23 Aug

Ghostcrawler brought up the notion of fun 15 times in the most recent edition of the Dev Watercooler series.  In my opinion, this was about 14 times too many.Let me explain.There are many different kinds of fun.  There is the kind of fun that you have when you are going down the steep hill of a rollercoaster.


10 Aug

This is the way the world endsThis is the way the world endsThis is the way the world endsNot with a bang but a whimper.- T.S. Eliot, The Hollow Men.I woke up the other day to find this post in the Breakfast Topics section over at WoWInsider and it got me thinking.  I related a lot to what the author had to say.I always imagined that when the time came for me to quit World of Warcraft that I would go out in a blaze of glory.  I fantasized about going out like Jack Berger and randomly shouting Fuck you and fuck you! before casually walking off and going about my business like such a random outburst never happened.Or maybe I would go out in the most passive-aggressive way possible.  I would tell people I was quitting the game, leave a huge goodbye post on various forums and check back often to see who would miss me or who would try to convince me to stay.Instead, it just kind of happened.  I received an e-mail from Blizzard, telling me that my subscription could not be renewed because the credit card linked to my account was no longer valid.  This is because I had to cancel my debit card a few weeks ago, due to some unauthorized charges that were made to my checking account.  Normally, I would have been all over that.  I would have been tapping my fingers impatiently on my desk while staring at the login screen, waiting for my payment to go through so I could keep playing.This time, I took a good, long look at the e-mail and deleted it.  Just like that, I had decided that I would not be renewing my subscription to World of Warcraft and that I was ready to finally move on with my life and with my gaming experience.  No string of expletives.  No emotional forum posts.  No one last thing before I go.I have been spending a lot more time playing Rift and Im really enjoying it.  I belong to a great guild that is home to some familiar faces in the blogosphere who I can see myself doing big things with.  With that said, I have decided to begin posting regularly about topics pertaining to Rift, specifically healing and the calling that I play.  I feel inspired in ways that I havent experienced in a long time and Im eager to pour out my thoughts and feelings here.Because Rift is a new game, they dont have the resources that World of Warcraft does.  There isnt an Elitist Jerks or a Blog Azeroth or a WoWInsider just yet.  There arent many personal blogs out there that talk about things from a players perspective.  There is a huge niche out there that could be filled and I would like to be one of the first to fill it.  Its a huge opportunity and I look forward to giving it a shot and seeing what becomes of it.  I plan on giving my blog a face lift,  too, to reflect that Im going in a new direction.I have no intention of deleting World of Warcraft from my computer.  I have nothing bad to say about the game or those who continue to play it.  I still plan on going to BlizzCon in a couple of months and continuing to support those who I regularly follow and enjoy reading.  The Double O Podcast is still going strong and you can count on Ophelie and I to continue bringing you the best episodes we possibly can and to keep talking about the things that you all want to hear about.They say that lightning never strikes twice.Well see about that!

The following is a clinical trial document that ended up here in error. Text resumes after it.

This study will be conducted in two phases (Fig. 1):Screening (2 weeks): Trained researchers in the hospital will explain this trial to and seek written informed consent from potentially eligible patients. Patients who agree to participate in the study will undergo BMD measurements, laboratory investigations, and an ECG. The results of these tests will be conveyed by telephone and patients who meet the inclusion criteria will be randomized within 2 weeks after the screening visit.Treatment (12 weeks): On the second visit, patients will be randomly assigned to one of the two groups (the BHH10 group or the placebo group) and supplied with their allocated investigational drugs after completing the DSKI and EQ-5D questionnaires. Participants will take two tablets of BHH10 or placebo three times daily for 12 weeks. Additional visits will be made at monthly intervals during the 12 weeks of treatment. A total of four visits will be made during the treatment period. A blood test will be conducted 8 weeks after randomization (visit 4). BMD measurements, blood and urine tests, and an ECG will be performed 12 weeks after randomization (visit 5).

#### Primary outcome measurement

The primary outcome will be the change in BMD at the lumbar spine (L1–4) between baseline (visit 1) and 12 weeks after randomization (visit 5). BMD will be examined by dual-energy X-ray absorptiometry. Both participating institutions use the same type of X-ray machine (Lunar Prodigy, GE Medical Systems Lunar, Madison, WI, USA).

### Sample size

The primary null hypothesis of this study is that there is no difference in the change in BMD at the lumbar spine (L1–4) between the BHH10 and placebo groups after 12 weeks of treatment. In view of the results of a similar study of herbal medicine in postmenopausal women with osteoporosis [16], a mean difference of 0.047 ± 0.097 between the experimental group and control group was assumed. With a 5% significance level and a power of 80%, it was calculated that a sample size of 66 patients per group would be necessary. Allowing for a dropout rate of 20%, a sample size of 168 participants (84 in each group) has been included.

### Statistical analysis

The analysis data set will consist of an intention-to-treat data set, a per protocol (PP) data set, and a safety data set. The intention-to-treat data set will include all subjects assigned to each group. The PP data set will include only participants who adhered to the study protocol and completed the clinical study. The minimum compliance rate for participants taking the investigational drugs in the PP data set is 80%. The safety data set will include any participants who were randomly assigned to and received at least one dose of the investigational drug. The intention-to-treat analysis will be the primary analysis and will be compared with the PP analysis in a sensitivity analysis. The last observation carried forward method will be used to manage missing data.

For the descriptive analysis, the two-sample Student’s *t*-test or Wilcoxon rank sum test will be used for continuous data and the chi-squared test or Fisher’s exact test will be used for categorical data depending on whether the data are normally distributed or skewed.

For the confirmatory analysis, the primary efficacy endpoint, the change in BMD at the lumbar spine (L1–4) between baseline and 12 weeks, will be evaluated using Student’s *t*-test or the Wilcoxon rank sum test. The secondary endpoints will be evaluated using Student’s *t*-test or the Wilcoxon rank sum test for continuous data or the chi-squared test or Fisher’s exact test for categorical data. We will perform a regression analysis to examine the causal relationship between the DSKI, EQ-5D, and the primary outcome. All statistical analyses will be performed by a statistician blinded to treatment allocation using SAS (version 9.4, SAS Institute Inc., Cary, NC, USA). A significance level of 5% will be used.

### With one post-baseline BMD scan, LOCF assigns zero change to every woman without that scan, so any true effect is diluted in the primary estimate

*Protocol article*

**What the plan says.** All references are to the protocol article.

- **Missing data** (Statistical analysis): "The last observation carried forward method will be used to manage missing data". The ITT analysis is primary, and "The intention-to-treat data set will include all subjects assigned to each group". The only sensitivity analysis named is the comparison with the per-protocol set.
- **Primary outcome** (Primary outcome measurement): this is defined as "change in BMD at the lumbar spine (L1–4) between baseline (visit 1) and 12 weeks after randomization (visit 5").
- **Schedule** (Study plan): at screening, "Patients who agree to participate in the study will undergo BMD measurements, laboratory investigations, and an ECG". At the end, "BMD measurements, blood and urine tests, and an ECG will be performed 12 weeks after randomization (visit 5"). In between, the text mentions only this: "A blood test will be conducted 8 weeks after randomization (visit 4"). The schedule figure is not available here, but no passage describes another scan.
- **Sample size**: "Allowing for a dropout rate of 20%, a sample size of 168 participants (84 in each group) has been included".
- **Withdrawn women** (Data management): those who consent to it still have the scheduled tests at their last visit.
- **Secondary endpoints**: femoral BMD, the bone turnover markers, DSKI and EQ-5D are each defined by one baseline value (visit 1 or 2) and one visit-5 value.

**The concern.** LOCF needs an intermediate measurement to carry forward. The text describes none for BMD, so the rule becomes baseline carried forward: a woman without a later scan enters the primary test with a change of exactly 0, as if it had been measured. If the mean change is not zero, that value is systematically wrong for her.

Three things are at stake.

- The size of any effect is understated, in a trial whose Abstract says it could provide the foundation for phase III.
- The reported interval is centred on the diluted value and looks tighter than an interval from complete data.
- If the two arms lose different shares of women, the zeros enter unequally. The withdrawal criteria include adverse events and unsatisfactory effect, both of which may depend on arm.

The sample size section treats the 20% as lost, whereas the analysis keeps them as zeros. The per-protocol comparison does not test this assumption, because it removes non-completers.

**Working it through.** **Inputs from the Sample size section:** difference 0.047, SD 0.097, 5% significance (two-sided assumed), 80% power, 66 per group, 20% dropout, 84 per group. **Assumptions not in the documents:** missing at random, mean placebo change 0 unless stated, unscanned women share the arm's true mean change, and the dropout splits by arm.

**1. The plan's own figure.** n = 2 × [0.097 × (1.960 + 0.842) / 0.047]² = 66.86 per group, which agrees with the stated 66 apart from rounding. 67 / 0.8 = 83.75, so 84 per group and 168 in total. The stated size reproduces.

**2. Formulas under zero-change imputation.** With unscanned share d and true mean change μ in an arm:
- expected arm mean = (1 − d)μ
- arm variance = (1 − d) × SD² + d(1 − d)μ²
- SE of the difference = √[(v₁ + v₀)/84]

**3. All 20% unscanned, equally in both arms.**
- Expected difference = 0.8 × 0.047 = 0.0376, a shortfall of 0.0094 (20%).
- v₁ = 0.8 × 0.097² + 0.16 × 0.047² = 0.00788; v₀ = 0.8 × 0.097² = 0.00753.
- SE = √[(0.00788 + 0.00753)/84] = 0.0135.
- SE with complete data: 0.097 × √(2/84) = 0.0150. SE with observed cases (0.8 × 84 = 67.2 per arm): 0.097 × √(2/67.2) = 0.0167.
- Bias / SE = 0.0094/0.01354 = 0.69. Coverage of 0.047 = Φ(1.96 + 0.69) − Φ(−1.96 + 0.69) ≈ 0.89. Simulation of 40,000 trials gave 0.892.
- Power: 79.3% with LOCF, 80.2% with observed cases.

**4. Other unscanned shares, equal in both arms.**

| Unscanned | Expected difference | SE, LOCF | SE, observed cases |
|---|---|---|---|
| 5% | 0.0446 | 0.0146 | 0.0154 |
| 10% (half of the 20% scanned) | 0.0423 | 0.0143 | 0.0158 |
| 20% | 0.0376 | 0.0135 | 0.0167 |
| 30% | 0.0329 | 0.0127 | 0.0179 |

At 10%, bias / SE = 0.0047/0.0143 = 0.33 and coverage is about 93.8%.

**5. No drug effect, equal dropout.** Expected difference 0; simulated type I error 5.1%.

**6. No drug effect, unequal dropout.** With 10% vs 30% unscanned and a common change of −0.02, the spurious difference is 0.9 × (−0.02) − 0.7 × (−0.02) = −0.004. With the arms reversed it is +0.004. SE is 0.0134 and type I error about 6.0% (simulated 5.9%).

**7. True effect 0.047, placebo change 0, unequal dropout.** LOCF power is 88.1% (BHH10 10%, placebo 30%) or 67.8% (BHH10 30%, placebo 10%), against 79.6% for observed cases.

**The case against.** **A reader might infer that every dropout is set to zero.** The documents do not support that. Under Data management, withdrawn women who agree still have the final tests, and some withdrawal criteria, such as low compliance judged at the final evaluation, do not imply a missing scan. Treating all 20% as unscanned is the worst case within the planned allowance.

4 Aug